To say that the first Father Kolbe Vocation Club pilgrimage from Aiken, S.C., to Rome and Poland this June was a success would be an understatement.
“It was truly life-changing,” says Mark Tisler, who turned 14 this month. He was one of eight young men who had a first-rate faith-filled trip: attending an audience with Pope Benedict XVI, Mass with Cardinal Christoph Schönborn, touring St. Peter’s Basilica, examining John Paul II’s connection to Krakow, and visiting St. Maximilian Kolbe’s cell in Auschwitz.
“It was a chance not to pass up, hearing it would be centered around God and Father Kolbe,” explains 17-year-old Will Frei, another pilgrim. “To go to Rome is one of the best things you can do as a Catholic.”
The pilgrimage roots were planted by a simple request from a member of the Father Kolbe Vocation Club for seventh- and eighth-graders at St. Mary Help of Christians School. He told Father Jeffrey Kirby, the club’s founder, that the members should go to Poland to see where their patron died.
When Father Kirby was assigned to Rome to finish his licentiate in moral theology, that request became a reality this year. He and the school principal, Marguerite Wertz, co-authors of the vocation book Becoming Father Bob, arranged a by-invitation, 11-day pilgrimage in June for club members and teens who graduated from the parish school before the two-year-old club was formed.
“The visits to the holy places focused on following Jesus and having an open heart to follow him,” explains Father Kirby, who is the newly appointed vicar for vocations for the Charleston, S.C., Diocese and chaplain of Cardinal Newman High School in Columbia. “Through that, a few of the young men began themselves to bring out the question of the priesthood.”
Inside Look at the Priesthood
Priest and deacon friends of Father Kirby’s in Rome would join the group for meals and activities. Pilgrims were also able to join Pontifical North American College seminarians for vespers and soccer.
“Every single step of the way,” Wertz says, “they were interacting with dynamic, mostly young or young-in-spirit priests. Those experiences made them see the priesthood isn’t necessarily sacrificing social and family life, but getting them from different people. Probably the most powerful part was seeing those boys’ images of the priesthood change.”
Tisler thinks it’s cool the priests joined them. “It opened my eyes,” he says, “to see the priesthood is really people who God has called to do something extraordinary.”
He joined the pilgrimage because “this was truly a once-in-a-lifetime chance to go to the center of my faith, my religion; a chance to go as deep in my faith as I thought I could go, to see how the Church, which is as much a part of me as my left hand, grew out of 12 fisherman and tax collectors all inspired by one carpenter.”
St. Peter’s Basilica was an eye-opener. The statues, architecture and symbolism amazed Frei. “The fact all this was made for St. Peter who was a fisherman and became Jesus’ right-hand man was astounding,” he says.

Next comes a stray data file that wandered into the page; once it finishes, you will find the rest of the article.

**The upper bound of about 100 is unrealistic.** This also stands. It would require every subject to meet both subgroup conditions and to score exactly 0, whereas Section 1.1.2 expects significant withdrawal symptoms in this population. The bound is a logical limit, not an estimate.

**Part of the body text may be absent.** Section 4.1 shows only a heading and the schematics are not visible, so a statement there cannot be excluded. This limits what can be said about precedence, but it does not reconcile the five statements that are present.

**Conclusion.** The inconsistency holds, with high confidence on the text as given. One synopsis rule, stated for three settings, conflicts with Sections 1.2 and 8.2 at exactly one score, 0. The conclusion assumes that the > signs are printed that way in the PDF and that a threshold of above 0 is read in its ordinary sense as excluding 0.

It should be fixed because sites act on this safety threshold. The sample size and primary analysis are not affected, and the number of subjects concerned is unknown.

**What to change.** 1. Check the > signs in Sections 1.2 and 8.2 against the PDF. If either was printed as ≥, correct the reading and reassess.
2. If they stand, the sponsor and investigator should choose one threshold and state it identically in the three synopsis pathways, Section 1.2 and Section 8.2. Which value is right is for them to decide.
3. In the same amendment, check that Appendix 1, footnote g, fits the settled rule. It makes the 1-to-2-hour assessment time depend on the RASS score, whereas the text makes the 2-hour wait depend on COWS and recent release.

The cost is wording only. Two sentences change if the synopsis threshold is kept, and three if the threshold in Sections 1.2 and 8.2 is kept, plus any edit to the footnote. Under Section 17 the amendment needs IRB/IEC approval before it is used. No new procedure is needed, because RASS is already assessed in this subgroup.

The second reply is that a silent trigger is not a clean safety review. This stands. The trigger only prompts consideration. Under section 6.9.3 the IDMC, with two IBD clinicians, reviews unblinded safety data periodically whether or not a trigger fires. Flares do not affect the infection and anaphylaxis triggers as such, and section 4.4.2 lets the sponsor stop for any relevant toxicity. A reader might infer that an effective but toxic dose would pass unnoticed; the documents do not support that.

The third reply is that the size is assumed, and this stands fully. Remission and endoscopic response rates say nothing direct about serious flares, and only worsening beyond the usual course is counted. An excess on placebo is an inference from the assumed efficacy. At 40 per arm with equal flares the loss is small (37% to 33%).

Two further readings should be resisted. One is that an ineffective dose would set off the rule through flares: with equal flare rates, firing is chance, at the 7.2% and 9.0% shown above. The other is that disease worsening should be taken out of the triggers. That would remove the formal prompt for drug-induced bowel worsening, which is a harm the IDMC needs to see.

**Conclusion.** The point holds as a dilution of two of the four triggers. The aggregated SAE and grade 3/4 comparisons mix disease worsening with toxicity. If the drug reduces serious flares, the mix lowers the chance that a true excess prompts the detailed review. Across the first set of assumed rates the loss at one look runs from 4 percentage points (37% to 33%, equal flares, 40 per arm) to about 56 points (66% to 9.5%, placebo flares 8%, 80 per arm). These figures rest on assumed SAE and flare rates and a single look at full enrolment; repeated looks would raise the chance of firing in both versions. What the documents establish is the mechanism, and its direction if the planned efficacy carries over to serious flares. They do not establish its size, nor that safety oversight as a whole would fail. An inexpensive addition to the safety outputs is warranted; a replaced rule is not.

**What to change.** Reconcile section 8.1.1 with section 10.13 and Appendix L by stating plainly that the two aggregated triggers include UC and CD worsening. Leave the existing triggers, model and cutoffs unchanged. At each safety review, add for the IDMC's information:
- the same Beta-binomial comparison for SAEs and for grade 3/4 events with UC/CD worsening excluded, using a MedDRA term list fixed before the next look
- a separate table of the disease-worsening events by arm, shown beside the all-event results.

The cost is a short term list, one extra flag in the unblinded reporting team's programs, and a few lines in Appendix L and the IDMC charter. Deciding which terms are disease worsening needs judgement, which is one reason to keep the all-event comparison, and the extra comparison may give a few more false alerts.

One of the most memorable moments began with Mass at the San Clementine altar, then continued with seeing St. Peter’s bones. “Growing up reading and being taught all these stories from the Bible about all these figures, and then going to see the actual bones of the apostle of Jesus was really amazing,” says Frei. “It really connected the dots.”
"This man gave up his life so others would believe in the saving power of Jesus,” added Tisler. “He was there at the feeding of the 5,000; there at the Last Supper and when Jesus was taken by the soldiers. To be that close to Jesus was truly amazing.”
The group’s reaction impressed Father Kirby: “The young men got it. They were so intensive and devout and really understood how important this was. To see their devotion and faith was a real moment of grace in the pilgrimage.”
Adds Wertz, “It was humbling to witness the pilgrims as they grew closer to Jesus Christ and opened their minds and hearts to his plan for them.”
The depth of what happened at Auschwitz, while praying at Father Kolbe’s cell, also impacted the young men.
Tisler found it difficult to convey in words Father Kolbe’s example of giving his life so another might live. “That truly cemented the story,” he says. “That really strengthened the sacrifice that Jesus made, in my mind.”
Were any future priests on the pilgrimage?
“During this trip I tried to stay open to what God was saying to me,” Tisler said, “to discover whether he wanted me to be a priest, to keep my mind and heart open to what God wanted me to do.”
“We met so many priests and deacons and seminarians, and they were the happiest people you could have met,” Frei says. “Everything they’re doing is centered for and around God. I found out they weren’t lonely. Everyone they’re preaching to is their family. If that’s where God wants me, I’m open to it.”
Register staff writer Joseph Pronechen is based in Trumbull, Connecticut.
Planning Your Trip
Read the group’s pilgrimage blog at Jeffrey-Kirby.com.
Another Vocations Pilgrimage
A different kind of vocation pilgrimage takes place annually in the Diocese of Houma-Thibodeaux in Louisiana: canoeing on the bayou.
“Twelve years ago we started going in the footsteps of Father Charles Menard to help the high-school students interested in the priesthood,” says past associate vocation director Father Mark Toups.
The three-day canoe trip starts with a prayer service at the grave of 19th-century French priest Father Menard, the diocese’s local hero who founded most parishes along Bayou Lafourche. Pilgrims paddle the bayou as he did, stopping at every church en route to meet parishioners for prayer.
The fruits of the pilgrimage: Six current seminarians for this small diocese were once part of this canoe pilgrimage. — Joseph Pronechen